Students in Distress: A Guide for Vanderbilt Faculty & Staff
Warning Signals of Distress
Students may demonstrate behavior that indicates distress and a need for assistance. A combination of several factors more than a single circumstance is most likely to indicate a problem:
- Academic performance concerns, uncharacteristic changes
- Declining grades or reduced class participation
- Incomplete or missing assignments
- Repeated requests for extensions, incompletes, or withdrawals
- Increased absenteeism or tardiness
- Disruptive classroom behavior
- Apparent memory loss or difficulty concentrating
- Cheating, rule breaking, or defiance
- Poor organization skills or trouble with note taking
- Bizarre, aggressive or morbid comments or written content
- Expressions of feeling hopeless, helpless, guilty and/or worthless
- Self injury or other self-destructive behavior
Physical and Emotional Signals
- Chronic fatigue, falling asleep in class
- Symptoms of being easily distracted, “spacey,” or a tendency to daydream
- Nervousness or tearfulness
- Marked changes in regular habits or activities
- Significant weight gain or loss
- Signs of intoxication, dilated or constricted pupils, or apparent hangovers
- Poor or declining physical appearance, hygiene, and grooming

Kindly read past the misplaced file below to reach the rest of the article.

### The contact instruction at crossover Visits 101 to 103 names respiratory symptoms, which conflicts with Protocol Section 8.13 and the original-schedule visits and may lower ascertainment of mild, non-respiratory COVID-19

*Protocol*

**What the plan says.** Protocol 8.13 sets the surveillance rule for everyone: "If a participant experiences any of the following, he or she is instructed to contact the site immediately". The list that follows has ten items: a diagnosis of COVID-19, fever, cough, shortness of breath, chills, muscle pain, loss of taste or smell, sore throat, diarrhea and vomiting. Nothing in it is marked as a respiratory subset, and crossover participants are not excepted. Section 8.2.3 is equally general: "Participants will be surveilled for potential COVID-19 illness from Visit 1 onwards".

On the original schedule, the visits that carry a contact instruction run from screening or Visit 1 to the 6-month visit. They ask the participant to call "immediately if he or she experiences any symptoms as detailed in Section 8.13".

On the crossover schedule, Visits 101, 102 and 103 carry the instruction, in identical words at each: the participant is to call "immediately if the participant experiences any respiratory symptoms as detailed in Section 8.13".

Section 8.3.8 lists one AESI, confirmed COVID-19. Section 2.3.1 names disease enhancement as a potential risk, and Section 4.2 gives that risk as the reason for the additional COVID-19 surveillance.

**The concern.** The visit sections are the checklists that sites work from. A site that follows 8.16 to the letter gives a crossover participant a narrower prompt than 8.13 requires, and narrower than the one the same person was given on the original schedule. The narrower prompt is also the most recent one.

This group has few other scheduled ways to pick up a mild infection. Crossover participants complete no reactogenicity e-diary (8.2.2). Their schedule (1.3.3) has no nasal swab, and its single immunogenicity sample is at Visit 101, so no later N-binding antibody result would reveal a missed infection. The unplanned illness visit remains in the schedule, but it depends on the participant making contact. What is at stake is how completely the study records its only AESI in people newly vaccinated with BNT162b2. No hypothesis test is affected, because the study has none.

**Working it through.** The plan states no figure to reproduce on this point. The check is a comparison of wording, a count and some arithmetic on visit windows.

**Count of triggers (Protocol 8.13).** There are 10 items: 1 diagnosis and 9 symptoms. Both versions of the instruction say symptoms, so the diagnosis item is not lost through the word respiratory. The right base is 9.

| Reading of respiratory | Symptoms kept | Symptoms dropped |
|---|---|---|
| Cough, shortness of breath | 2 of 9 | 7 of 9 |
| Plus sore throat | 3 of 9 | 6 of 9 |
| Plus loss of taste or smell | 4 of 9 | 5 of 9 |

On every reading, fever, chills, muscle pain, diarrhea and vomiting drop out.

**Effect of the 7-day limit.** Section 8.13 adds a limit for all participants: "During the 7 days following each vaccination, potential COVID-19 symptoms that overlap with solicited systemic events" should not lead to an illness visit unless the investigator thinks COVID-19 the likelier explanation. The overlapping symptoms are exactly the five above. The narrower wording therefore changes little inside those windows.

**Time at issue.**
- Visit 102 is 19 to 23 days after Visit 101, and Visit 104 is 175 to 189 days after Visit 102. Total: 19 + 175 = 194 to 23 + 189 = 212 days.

- Hyperactivity or rapid, pressured speech
- Extreme boredom, negativism, defensiveness, and secretiveness
- Comments by others about alcohol or drug use
- Erratic behavior, sudden mood swings, inappropriate anger, hostility, and irritability
- Hyper-expansiveness or grandiosity
- Withdrawal from others or loss of pleasure in everyday activities
- Talk of suicide or harm to self or others
If you decide to express your concern to the student:
- Choose a place where you may talk quietly without interruption, at a time convenient for both of you.
- Be honest and focus on the specific signs that alerted you to a possible problem.
- Remain calm, compassionate, and willing to listen.
- Convey your willingness to help.
- Be aware that the student could respond in a variety of ways. Don’t interpret negative, indifferent, or hostile responses as a wasted effort. A decision to seek help often takes time.
- Sometimes fear gets in the way of the student’s willingness to accept assistance. Acknowledging possible reservations may help overcome this barrier.
- Provide the student with the phone number of the University Counseling Center, Student Health, Religious Life, or the Dean of Students.
- If appropriate, ask for an agreement to make an appointment by a certain date. It may be helpful to ask the student later if he or she has followed through on a referral you made.
- Keep communication open by telling the student you are always willing to listen.
- Occasionally, it may be helpful to assist a student with making a contact.
- Be mindful that students may view referral as rejection.